Natural Health

When “Feeling Tired” Is Something More Serious…

When “Feeling Tired” Is Something More Serious… about undefined
Feeling tired? That’s understandable if you’ve had a busy day at the office, thrown yourself into yardwork or just completed an aerobics session. But what if you’ve done nothing more than water the plants or watch TV?

How fatigued certain activities make an older person feel is not something to take lightly. A recent study shows your level of fatigue can indicate health trouble is brewing and even predict the likelihood of your death within the next three years.

Here’s the story and how to measure your own fatigue level…

Older people often feel tired. Common it may be, but this symptom shouldn’t be dismissed out of hand because fatigue is strongly linked with disability and mortality.

When Dr. Nancy Glynn at the University of Pittsburgh realized back in 2011 there was no reliable tool for measuring physical and mental fatigue, she set about devising and validating one herself.

The Pittsburgh Fatigability Scale 

The tool she came up with applies to people aged 60 and over. It’s called the Pittsburgh Fatigability Scale (PFS), where fatigability is defined as “whole-body tiredness anchored to quantifiable activities/tasks of fixed intensity and duration.”

Taking the PFS involves nothing more than answering ten questions relating to how much fatigue a person experiences when carrying out certain tasks for a set period during the previous month.

Questions range from sitting in a chair to light household activities to heavy gardening. The responder is asked to put a circle around a number from zero (no fatigue) to five (extreme fatigue) for physical fatigue and then do the same thing separately for mental fatigue. Total scores range from zero to fifty for each.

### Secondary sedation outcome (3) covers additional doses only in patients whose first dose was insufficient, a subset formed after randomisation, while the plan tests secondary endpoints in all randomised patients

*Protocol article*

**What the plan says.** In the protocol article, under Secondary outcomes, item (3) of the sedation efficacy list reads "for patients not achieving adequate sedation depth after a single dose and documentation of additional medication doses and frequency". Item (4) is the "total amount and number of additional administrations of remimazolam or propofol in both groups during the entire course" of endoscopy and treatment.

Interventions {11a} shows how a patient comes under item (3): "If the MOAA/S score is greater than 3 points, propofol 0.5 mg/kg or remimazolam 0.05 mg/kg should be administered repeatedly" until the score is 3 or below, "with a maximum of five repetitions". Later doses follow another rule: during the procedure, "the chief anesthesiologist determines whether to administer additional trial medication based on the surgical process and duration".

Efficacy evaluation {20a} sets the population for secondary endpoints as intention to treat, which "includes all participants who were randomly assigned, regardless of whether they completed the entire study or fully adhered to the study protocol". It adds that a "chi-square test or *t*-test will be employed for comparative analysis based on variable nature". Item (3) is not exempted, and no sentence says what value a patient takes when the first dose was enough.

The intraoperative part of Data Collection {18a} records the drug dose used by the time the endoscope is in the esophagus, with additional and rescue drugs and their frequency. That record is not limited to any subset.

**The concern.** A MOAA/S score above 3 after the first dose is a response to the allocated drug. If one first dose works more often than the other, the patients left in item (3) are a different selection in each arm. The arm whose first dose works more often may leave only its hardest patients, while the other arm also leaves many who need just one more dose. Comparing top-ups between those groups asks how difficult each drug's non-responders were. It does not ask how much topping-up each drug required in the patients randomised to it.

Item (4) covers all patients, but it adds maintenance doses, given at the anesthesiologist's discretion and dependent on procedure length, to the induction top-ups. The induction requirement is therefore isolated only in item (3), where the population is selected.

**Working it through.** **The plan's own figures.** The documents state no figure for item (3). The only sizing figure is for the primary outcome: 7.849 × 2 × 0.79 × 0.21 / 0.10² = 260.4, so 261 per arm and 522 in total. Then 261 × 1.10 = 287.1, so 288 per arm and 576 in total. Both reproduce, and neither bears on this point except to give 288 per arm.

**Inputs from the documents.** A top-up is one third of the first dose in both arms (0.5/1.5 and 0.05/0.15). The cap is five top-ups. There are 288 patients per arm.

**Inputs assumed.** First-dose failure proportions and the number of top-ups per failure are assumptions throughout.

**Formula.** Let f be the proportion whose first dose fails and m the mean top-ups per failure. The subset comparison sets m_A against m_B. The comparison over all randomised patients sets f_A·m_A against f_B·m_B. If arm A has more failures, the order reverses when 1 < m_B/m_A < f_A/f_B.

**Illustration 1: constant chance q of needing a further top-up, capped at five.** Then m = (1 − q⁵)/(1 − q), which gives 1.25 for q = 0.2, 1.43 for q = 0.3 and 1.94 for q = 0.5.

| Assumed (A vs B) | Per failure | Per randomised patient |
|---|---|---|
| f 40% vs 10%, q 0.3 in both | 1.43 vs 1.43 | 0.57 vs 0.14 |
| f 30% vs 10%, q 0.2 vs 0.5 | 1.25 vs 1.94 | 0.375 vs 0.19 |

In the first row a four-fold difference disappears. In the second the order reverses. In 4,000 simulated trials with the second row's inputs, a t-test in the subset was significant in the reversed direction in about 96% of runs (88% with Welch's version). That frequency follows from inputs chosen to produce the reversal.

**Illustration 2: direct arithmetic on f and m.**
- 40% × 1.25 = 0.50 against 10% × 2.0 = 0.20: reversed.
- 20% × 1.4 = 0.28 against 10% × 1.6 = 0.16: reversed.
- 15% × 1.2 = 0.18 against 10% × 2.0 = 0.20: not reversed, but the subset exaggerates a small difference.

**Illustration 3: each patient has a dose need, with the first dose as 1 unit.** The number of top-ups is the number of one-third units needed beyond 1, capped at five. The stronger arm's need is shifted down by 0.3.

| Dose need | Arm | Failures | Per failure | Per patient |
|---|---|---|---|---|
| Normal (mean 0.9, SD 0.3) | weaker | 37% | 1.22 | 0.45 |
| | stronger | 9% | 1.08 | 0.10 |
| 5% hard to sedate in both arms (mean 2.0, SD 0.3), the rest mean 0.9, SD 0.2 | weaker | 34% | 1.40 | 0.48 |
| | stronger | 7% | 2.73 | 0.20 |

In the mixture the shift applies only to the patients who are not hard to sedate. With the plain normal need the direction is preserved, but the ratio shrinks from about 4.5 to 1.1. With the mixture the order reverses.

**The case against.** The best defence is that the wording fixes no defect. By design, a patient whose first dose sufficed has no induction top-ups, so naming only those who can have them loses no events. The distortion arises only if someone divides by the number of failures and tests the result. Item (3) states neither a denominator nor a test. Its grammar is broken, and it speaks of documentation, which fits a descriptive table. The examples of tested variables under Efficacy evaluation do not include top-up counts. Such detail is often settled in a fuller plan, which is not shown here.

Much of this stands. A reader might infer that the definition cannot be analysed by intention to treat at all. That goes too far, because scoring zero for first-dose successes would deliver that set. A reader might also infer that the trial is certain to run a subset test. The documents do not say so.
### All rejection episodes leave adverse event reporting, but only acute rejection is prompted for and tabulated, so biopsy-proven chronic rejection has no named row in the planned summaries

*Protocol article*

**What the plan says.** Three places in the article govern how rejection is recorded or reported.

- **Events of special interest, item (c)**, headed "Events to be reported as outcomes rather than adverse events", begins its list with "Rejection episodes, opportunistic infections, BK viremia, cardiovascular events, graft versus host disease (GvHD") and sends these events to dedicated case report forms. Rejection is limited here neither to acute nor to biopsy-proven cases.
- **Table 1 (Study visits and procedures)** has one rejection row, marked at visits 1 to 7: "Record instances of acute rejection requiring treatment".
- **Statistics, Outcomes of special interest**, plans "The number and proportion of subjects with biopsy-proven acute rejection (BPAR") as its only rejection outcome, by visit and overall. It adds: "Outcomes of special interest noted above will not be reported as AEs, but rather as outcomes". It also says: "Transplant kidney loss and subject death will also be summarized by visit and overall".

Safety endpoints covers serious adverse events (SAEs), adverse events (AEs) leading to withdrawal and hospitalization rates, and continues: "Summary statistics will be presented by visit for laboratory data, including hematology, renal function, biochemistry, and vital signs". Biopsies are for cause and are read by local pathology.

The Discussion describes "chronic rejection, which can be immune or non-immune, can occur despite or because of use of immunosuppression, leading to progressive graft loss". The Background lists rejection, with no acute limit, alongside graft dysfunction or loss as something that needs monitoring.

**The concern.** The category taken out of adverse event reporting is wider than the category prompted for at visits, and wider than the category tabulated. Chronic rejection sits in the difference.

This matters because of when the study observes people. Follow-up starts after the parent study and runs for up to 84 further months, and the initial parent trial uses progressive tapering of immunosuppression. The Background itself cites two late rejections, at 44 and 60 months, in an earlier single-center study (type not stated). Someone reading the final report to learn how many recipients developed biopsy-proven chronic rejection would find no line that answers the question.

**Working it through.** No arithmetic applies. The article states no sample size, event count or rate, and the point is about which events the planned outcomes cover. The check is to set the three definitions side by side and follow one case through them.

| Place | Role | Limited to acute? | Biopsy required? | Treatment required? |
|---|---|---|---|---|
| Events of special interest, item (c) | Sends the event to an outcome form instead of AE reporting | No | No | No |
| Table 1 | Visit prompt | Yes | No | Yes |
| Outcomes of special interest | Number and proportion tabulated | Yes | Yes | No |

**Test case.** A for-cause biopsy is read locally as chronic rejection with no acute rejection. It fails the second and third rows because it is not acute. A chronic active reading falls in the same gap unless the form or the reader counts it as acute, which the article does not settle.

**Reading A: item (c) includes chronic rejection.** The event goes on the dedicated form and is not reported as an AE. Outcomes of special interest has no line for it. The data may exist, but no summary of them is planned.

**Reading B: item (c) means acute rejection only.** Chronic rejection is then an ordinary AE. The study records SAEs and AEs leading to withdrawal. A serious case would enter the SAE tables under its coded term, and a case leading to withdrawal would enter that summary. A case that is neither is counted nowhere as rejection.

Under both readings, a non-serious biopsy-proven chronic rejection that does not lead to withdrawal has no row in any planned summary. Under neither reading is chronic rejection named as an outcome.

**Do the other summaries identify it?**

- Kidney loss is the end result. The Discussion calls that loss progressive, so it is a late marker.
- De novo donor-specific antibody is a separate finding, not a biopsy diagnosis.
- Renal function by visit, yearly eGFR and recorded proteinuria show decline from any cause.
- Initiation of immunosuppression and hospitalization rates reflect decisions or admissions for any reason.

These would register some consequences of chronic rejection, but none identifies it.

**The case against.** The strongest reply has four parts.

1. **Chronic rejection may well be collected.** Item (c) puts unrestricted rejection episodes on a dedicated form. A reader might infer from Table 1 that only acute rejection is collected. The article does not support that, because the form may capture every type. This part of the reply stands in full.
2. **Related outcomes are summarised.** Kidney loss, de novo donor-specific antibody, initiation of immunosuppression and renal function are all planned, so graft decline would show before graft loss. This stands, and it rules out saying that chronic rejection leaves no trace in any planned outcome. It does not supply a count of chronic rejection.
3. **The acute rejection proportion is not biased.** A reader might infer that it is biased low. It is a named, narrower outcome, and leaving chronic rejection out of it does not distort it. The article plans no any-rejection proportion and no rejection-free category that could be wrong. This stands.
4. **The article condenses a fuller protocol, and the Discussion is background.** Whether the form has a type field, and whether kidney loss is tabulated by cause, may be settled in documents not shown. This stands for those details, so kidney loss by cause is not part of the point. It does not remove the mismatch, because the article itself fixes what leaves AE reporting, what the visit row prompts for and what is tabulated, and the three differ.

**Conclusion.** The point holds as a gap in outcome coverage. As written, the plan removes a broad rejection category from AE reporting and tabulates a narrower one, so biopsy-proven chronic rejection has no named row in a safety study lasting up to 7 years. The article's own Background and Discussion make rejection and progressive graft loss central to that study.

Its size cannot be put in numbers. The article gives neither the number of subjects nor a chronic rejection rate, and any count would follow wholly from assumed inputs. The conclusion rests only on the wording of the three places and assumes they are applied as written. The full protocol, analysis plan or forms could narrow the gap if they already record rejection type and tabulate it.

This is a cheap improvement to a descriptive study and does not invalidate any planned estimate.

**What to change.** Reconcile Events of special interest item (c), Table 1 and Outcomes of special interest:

Even if the activity hasn’t been engaged in during the previous month, or has never been engaged in at any time, responders must still provide an answer as to how they expect or imagine they would feel immediately after completing the activity.

Researchers validated the results of the PFS test in a study of more than a thousand older adults in 2014. Interestingly, people’s actual or imagined feelings of fatigue corresponded with their performance on physical tests.

Now that the tool was shown to be reliable, it was time to see if it could really predict mortality.

First Study to Link Fatigue to Earlier Death 

For the new study 2,906 men and women with an average age of 73 filled out the questionnaire. Researchers assessed physical but not mental fatigue for this trial.

After accounting for many factors that influence mortality, the team found participants who scored 25 points or higher on the PFS were 2.3 times more likely to die in the 2.7 year follow up period, compared to those who scored below 25.

This is the first study to establish perceived physical fatigability as an indicator of earlier mortality. Dr. Glynn said, “This is the time of year when people make -- and break -- New Year's resolutions to get more physical activity. I hope our findings provide some encouragement to stick with exercise goals.

“Previous research indicates that getting more physical activity can reduce a person's fatigability. Our study is the first to link more severe physical fatigability to an earlier death. Conversely, lower scores indicate greater energy and more longevity.”

Testing Yourself with the Pittsburgh Fatigability Scale (PFS) 

If you’d like to see where you fall on the PFS take the one-page test below. Remember, if you score 25 or higher—especially if you’re over the age of 60— the research suggests you need to kick-start your exercise regimen to increase your lifespan.pastedGraphic.png

Establishing an Exercise Intervention 

Dr. Glynn hopes that her test will not only identify those in need of making a change to their exercise regimen but will also be a springboard to developing an exercise intervention.

Dr. Glynn explains, saying, "While the Pittsburgh Fatigability Scale has been widely adopted in research as a reliable, sensitive way to measure fatigability, it is underutilized in hospital settings and clinical trials.

"My ultimate goal is to develop a physical activity intervention targeting a reduction in fatigability as a means to stem the downward spiral of impaired physical function common with the aging process. By reducing fatigability, one can change how they feel, potentially motivating them to do more."

My Takeaway 

Of course, you don’t have to wait for Dr. Glynn’s physical activity intervention. If you’re not getting enough exercise, get moving and get started right away. If you are struggling with fatigue, eating a healthier diet can also help increase your energy level. As can observing regular bedtimes and wake times.

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